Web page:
We see that the given data are more likely under the alternate hypothesis — that treatment A differs from treatment B — than under the null that there’s no difference. But it’s not overwhelmingly more likely. Clearly it’s likely that the treatment is effective, but it’s far from proved conclusively.

To translate these likelihoods into a probability that the alternate hypothesis is true, we’d have to have a “prior probability” that the alternate is true. Let this prior probability be . Then the probability that the alternate hypothesis is true is

.

If we use a 50-50 prior (equal chance that the treatment works and that it doesn’t) we get . With this prior, the chance that treatment A is actually having an effect is only 75%, a far cry from the 99% previously claimed.

And it’s well to bear in mind that even the 75% result depends on the prior, and although a 50-50 prior doesn’t assume much, it **is** an assumption and has no real justification. Perhaps the best we can say is that the data enhance the likelihood that the treatment is effective, increasing the odds ratio by about a factor of 3. But, the odds ratio after this increase depends on the odds ratio before the increase — which is exactly the prior we don’t really have much information on!

In case you feel a bit cheated because I didn’t show the details of how to do the calculation, don’t feel too bad, because the author of the aforementioned text does so himself! Immediately after computing that the probability is 99% that the treatment is effective (which frankly I disagree with!), he considers the example of just one person given treatment A and one person given treatment B. Then he performs exactly the hypothesis **comparison** I’ve discussed for the example with 30 patients given treatment A and 10 given treatment B. A bit ironic, eh? You can read all about it there.

Wait, what? Surely rejecting the null only commits us to the statement that \theta_A != \theta_B, and says nothing about which is larger.

[

Response: Indeed. But since the data favor A, if you *assume* the null is false then it’s A (rather than B) that gets an exaggerated significance. Essentially, is *is* much more likely that A is better than B, than that it is *worse* — but it’s still a mistake to reject their *equivalence* by assumption.]Ah. I think I see your point. He’s really only testing

onemodel, for which the null hypothesis has measure zero, whereas he really ought to be comparing two models, one of which represents the null.For 2×2 contingency tests, exact tests are preferable to Chi-squared tests, but I have gotten used to doing ‘approximate’ exact tests by brute force because there are less restrictions on numbers of categories. I used freeware called “RxC” on this example and came out with p = 0.0413 (which is quite close to your p-value). I might note, though, that this is a two-tailed test. Should we be doing a one-tailed test?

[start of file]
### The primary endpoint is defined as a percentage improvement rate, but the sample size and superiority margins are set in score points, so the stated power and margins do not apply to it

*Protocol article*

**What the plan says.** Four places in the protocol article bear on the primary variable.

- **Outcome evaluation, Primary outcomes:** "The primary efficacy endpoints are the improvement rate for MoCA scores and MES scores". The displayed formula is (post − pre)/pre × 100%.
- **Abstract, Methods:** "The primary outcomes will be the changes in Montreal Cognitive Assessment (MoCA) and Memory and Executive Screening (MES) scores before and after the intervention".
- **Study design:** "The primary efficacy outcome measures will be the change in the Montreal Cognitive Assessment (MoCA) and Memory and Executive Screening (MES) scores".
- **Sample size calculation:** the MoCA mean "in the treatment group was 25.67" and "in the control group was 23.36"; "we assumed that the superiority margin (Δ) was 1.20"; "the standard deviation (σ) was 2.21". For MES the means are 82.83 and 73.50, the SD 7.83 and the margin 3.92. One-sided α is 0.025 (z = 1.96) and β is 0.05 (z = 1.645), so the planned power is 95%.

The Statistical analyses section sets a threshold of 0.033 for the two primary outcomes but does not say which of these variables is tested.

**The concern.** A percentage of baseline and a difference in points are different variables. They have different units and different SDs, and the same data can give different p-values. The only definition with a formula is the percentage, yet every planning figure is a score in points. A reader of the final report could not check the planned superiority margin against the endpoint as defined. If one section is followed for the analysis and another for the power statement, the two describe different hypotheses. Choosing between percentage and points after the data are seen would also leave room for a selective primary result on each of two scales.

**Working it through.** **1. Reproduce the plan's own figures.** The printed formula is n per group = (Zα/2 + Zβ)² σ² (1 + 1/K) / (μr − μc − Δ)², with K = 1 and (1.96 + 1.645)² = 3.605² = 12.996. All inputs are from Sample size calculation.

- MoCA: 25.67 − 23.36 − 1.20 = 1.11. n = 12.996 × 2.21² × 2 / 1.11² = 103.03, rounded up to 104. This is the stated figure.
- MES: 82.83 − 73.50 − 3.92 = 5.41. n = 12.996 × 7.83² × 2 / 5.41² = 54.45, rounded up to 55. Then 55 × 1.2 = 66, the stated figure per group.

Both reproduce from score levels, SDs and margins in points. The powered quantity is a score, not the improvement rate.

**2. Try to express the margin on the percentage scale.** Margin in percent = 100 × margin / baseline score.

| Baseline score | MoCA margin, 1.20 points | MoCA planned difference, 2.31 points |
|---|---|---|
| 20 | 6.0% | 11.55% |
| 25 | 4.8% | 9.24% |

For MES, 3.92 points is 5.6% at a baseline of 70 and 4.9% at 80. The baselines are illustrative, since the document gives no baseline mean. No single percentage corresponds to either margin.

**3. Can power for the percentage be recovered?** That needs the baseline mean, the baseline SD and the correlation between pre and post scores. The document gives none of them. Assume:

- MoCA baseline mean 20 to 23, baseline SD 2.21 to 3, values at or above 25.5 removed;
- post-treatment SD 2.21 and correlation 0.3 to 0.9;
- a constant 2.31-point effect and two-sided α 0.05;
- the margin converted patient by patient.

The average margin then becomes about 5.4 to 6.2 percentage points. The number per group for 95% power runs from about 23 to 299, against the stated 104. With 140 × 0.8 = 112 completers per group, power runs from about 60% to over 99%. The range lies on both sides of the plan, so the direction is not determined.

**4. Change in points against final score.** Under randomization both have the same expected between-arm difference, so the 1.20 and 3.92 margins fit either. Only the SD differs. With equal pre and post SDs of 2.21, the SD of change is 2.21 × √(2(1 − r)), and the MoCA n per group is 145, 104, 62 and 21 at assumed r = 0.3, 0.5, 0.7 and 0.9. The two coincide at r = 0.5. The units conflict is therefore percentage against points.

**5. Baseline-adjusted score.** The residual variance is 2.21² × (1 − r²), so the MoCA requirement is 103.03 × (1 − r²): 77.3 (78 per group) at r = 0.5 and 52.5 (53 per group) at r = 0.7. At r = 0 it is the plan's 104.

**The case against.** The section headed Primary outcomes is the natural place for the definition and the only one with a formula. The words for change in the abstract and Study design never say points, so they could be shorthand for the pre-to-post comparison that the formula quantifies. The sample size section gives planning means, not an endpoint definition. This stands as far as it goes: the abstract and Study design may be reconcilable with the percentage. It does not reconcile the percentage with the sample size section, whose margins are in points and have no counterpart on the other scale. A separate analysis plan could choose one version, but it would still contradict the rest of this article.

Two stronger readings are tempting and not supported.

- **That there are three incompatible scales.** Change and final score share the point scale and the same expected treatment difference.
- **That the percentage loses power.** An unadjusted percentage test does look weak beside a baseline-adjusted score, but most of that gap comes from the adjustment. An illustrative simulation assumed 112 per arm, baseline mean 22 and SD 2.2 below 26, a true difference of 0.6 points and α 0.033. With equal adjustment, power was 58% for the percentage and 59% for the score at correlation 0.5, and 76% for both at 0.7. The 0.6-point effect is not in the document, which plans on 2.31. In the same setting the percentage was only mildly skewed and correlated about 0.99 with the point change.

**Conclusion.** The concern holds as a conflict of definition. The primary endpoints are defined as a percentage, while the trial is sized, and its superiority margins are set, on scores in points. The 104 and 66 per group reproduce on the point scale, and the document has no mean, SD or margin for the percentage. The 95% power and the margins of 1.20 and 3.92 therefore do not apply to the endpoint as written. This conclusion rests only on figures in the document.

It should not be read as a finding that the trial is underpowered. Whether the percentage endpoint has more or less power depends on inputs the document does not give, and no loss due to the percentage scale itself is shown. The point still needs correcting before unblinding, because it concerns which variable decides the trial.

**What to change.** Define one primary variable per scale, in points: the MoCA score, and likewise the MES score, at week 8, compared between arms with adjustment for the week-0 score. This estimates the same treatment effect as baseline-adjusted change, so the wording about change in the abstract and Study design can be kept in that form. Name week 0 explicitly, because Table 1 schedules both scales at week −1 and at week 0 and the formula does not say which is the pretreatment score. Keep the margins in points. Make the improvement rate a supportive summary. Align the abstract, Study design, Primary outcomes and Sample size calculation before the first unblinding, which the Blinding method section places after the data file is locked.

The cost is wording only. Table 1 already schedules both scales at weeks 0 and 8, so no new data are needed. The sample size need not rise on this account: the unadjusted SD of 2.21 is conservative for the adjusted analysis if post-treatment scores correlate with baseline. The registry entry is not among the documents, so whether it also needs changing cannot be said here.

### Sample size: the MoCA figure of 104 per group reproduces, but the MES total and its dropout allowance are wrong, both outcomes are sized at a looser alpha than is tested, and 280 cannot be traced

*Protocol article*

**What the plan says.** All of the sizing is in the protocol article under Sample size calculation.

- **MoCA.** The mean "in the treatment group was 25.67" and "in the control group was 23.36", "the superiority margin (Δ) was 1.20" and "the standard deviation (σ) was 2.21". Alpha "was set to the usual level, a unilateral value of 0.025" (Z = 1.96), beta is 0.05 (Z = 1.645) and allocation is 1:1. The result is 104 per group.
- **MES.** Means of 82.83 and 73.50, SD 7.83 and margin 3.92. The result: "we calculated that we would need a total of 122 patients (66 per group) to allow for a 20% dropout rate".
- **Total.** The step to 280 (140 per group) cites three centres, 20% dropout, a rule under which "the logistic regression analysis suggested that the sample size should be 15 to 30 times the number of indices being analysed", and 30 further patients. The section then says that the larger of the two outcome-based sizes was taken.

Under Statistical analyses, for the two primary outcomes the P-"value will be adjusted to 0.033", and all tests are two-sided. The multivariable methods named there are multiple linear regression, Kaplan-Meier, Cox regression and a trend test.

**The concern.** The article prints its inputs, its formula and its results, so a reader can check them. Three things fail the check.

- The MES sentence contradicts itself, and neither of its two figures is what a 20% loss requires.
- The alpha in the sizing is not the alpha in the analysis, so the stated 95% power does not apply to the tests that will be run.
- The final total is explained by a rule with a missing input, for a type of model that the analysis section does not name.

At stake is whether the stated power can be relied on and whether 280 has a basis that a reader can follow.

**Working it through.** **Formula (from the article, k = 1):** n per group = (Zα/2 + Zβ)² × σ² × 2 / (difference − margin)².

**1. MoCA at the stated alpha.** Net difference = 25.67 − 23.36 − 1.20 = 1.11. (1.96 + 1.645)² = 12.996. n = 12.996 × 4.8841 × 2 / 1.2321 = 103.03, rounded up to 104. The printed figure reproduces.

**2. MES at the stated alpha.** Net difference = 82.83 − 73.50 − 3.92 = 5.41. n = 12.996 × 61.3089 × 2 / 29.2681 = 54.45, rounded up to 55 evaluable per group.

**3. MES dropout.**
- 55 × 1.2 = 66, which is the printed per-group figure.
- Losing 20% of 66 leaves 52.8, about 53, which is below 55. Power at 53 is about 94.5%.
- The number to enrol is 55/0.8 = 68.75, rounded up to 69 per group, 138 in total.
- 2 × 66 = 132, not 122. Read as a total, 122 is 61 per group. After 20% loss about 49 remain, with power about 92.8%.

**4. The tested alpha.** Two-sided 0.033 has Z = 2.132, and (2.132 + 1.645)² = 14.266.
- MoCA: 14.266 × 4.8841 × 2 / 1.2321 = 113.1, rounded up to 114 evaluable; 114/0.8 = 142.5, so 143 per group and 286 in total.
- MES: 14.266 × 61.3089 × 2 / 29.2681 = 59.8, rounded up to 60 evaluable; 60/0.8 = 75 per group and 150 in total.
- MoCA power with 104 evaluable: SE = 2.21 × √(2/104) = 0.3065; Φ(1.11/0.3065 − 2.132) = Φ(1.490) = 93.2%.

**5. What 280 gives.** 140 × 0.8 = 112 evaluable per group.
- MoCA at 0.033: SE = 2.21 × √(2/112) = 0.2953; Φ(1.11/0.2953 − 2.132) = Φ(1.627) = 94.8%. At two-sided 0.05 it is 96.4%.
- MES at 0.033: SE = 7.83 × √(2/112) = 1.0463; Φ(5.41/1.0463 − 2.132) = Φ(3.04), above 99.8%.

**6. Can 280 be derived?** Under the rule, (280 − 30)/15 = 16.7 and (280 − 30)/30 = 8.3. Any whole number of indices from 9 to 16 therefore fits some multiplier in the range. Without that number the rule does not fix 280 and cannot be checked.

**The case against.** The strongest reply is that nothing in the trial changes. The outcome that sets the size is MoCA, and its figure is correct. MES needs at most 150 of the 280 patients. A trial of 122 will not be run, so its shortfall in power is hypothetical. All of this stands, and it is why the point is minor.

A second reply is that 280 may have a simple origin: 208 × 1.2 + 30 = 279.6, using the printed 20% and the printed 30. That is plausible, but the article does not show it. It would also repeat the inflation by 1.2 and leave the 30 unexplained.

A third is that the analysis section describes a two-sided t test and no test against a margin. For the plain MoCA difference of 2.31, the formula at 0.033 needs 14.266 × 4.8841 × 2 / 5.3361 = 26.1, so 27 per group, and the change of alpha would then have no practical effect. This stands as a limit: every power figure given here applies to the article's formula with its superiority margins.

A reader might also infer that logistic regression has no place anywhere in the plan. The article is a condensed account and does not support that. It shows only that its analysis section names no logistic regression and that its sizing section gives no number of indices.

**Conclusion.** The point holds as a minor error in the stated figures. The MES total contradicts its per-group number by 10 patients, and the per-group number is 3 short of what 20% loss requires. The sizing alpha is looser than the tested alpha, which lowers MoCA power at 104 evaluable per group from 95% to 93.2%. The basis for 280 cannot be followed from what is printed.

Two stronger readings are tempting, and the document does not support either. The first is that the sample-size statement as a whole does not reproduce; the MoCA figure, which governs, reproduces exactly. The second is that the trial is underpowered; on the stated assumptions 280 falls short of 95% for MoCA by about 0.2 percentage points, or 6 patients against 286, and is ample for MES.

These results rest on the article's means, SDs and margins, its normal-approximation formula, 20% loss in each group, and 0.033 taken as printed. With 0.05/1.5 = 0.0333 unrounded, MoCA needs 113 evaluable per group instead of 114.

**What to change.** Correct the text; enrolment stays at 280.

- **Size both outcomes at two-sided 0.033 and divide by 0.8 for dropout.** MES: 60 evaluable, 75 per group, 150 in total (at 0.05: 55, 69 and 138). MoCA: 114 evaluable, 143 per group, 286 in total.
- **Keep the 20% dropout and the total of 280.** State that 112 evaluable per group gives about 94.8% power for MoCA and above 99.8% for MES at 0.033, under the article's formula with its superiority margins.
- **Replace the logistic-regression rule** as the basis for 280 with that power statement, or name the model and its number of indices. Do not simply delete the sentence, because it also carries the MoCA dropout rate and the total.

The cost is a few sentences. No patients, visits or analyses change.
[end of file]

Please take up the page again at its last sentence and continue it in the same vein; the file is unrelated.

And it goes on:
[

Response: It so happens that because the numbers are integers, the other “tail” doesn’t kick in — the case P(4,0) is *not* “more extreme” than the observed result.]I don’t know Bayes from Adam, so I’m generally confused here, but there’s something else specific about this example that confuses me. Can’t we (shouldn’t we) use the background incidence of microsoftus to inform the prior? Does it make a difference?

[

Response: No information is available about the background incidence (since it’s a hypothetical problem). If we had that info, then we might incorporate it into devising a prior. But even then we have to be careful …]What I take away from this is that it doesn’t matter which approach you take, so long as the test is correct and appropriate.

If two approaches are giving fundamentally different answers, then something is seriously off.

Tamino, can you give any examples of where a Bayesian approach (or frequentist approach) would

notbe appropriate?Yes, I just read that chapter of the book, and it jarred with me too… good observation!

BTW about the probability of a chemical substance taken at random from a sales catalog, say, having any clinical effect on a specified disease, I would guess that is

verysmall. Silver bullets are rare. Now if this were a drug that already did well on other mammals…The model \theta_A=\theta_B is unrealistic and unphysical. Any treatment is likely to have some effect, however small. A correct prior would then be relatively uninformative about the absolute value of \theta, but it would prefer \theta’s with small difference. In a fundamental(ist) bayesian sense then, I see this as a prior encoding problem. (But read further.)

Your two models could be interpreted as a mixture prior of “diagonal delta” at \theta_A=\theta_B, and then an uninformative background. From the fundamentalist viewpoint, this hides part of the prior encoding problem by taking the delta limit, and leaves the other part, \pi, unresolved.